By extending restrictions, government is barking up the wrong tree, experts sayAuthorities are still not following the basics–ensuring effective contact tracing, isolating the infected, listening to experts and having dedicated Covid-19 health facilities.
On August 18, chief district officers of Kathmandu, Lalitpur and Bhaktapur decided to issue prohibitory orders for the three districts in the Valley for a week effective from August 19 midnight.
The total number of Covid-19 cases for the Valley until August 19 stood at 2,498, according to the Health Ministry.
In the first week of the prohibitionary orders, the Valley’s Covid-19 tally had reached 4,019, an increase of 1,521 cases. On Wednesday alone, 301 new cases were reported, a record single day increase.
Between July 22, the day the lockdown was lifted, and August 18, the Valley had reported 1,957 Covid-19 cases.
As expected by many, the chief district officers of the Valley on Wednesday decided to extend the prohibitory orders by another week, until September 2 midnight.
The decision to extend the orders comes amid public health experts’ longstanding arguments that restrictions are not a solution to the spread of the disease and that authorities must utilise the period to conduct contact tracing effectively, expand tests and build facilities to isolate and treat the infected.
Along with three districts of the Valley, more than 35 districts across the country are under prohibitory orders to contain the spread of the virus.
The Health Ministry said on Wednesday that 885 new cases were reported from across the country. The national Covid-19 tally now has reached 34,418, including 175 deaths.
The ministry said that 11 people died in the last 24 hours, which is also the highest death toll from the virus in 24 hours.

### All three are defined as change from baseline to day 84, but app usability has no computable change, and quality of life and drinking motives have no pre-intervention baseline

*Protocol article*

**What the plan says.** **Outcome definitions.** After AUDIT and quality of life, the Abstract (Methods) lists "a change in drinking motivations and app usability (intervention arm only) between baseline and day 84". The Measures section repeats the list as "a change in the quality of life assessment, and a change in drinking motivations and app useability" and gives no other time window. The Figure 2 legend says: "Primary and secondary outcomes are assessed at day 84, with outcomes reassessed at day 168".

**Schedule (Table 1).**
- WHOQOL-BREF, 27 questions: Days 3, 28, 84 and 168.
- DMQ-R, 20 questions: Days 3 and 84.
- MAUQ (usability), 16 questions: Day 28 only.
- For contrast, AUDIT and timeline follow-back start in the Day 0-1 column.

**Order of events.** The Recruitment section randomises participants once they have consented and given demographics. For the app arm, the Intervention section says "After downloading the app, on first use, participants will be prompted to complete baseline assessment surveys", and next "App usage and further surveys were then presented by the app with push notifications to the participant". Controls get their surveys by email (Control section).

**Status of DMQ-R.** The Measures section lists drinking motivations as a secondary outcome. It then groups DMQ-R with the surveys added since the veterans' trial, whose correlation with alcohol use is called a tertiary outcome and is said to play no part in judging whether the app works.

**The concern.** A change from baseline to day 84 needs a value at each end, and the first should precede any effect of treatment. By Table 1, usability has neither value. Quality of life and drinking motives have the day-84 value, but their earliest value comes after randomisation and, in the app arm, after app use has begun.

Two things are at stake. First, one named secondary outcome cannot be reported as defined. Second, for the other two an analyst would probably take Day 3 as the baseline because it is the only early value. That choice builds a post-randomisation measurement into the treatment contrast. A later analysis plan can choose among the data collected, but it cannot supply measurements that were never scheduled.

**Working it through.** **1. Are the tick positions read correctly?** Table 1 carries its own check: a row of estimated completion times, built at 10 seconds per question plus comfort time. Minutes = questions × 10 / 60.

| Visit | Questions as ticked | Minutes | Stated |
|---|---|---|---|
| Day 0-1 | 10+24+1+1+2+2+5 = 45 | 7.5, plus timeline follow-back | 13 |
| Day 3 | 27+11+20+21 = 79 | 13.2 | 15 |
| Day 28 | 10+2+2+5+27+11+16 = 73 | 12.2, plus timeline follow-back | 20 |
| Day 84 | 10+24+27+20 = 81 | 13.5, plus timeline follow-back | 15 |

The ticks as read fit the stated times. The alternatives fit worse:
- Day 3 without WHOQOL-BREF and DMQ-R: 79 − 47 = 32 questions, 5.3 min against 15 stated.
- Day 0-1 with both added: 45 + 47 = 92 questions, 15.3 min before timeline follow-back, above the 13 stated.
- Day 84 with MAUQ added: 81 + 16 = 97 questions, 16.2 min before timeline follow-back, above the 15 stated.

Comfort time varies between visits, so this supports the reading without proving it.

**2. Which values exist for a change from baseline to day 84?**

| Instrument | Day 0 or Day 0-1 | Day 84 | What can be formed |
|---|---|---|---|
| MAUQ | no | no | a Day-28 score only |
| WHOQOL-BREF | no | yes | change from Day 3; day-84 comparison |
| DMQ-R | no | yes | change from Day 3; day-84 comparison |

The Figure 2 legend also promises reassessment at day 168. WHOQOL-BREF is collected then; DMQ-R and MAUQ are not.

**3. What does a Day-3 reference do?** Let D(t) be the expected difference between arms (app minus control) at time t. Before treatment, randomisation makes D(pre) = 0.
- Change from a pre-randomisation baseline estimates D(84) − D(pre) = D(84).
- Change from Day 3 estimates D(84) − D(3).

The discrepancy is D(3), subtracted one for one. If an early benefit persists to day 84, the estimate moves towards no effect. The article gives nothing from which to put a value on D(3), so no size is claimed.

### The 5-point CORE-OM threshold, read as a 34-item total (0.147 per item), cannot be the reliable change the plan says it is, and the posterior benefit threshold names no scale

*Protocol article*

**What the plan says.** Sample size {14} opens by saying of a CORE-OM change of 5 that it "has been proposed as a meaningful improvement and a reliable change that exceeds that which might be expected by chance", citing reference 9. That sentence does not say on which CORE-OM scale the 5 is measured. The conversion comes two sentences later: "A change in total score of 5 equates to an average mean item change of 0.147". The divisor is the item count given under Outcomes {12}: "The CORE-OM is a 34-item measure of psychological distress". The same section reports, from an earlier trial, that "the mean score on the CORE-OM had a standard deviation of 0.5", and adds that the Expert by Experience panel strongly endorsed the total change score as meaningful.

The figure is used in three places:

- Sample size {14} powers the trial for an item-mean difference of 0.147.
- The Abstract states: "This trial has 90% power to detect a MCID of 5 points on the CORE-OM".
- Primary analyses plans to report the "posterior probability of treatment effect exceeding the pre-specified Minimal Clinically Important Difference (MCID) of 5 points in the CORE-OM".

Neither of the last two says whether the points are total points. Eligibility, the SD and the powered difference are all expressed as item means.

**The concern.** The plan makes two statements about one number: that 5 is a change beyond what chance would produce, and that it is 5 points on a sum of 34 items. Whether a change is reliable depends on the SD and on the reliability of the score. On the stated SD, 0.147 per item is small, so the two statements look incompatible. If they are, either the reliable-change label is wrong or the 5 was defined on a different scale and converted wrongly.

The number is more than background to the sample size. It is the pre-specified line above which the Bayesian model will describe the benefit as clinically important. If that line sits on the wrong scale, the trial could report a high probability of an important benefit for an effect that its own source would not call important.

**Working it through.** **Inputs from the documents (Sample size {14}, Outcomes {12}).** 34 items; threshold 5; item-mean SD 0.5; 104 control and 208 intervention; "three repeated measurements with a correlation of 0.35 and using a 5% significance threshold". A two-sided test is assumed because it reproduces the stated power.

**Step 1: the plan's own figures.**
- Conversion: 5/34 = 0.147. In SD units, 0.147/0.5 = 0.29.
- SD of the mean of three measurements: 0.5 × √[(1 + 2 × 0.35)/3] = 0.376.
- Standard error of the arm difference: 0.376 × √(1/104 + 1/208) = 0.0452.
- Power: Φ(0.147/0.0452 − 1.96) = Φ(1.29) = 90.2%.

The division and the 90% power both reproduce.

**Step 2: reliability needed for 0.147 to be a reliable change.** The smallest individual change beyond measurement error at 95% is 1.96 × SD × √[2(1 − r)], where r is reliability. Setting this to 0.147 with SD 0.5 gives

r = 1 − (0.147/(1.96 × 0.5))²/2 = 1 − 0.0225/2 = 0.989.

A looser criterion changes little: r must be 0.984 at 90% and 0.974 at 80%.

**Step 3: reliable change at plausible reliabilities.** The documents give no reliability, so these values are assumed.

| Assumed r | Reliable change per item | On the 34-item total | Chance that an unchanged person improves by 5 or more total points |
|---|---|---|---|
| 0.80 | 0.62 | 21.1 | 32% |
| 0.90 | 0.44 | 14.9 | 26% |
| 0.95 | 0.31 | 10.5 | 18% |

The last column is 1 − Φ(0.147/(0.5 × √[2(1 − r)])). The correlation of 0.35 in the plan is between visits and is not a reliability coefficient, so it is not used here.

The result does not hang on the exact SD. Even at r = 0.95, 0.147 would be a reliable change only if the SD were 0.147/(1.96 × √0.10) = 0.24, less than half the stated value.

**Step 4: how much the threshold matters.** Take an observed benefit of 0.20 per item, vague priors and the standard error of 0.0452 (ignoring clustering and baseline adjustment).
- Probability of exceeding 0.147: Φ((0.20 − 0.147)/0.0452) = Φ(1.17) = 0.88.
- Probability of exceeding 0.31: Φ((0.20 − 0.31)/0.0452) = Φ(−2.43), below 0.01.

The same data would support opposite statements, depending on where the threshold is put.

Public health experts say the authorities are still barking up the wrong tree.
“The authorities should have equipped the country to ramp up test, trace and treat rather than focusing just on restrictions,” said Dr Subhash Prasad Acharya, head of Critical Care Department at the Tribhuvan University Teaching Hospital. “The government by now should have taken a 500-bed hospital or medical college under its control and converted it into a fully Covid-19-dedicated hospital.”
According to Dr Sameer Kumar Adhikari, joint-spokesperson for the Health Ministry, there are 900 ventilators and 2,600 ICU beds across the country. These ICU beds and ventilators, however, are not all allocated for Covid-19 patients, hence there are concerns that many infected people might not get proper care given the rise of cases at an alarming rate.
Public health experts say the government has not yet figured out what is the best way forward when it comes to dealing with the pandemic, which is posing newer challenges by the day. According to them, the government still appears reluctant to put together a national network of experts–critical care experts, people with experience in disease surveillance and case management and risk communication and experts on information and communication technology—to fight the virus in a collective and collaborative way.
Dr Prabhat Adhikari, an infectious disease expert, said that even experts on information and communication technology and risk communication can play a significant role in contact tracing to contain the spread of the virus. Contact tracing is considered the best way to break the transmission chain.
Restrictions imposed by various countries around the globe were meant to ensure that no one contracts the virus from the infected, as no public mobility means people don’t come in contact with each other.
Restrictions in the Valley for the last one week may have helped break the transmission, but the rising number of cases means there already are people in large numbers living with the virus and there is a need to track these people in a proper and effective way.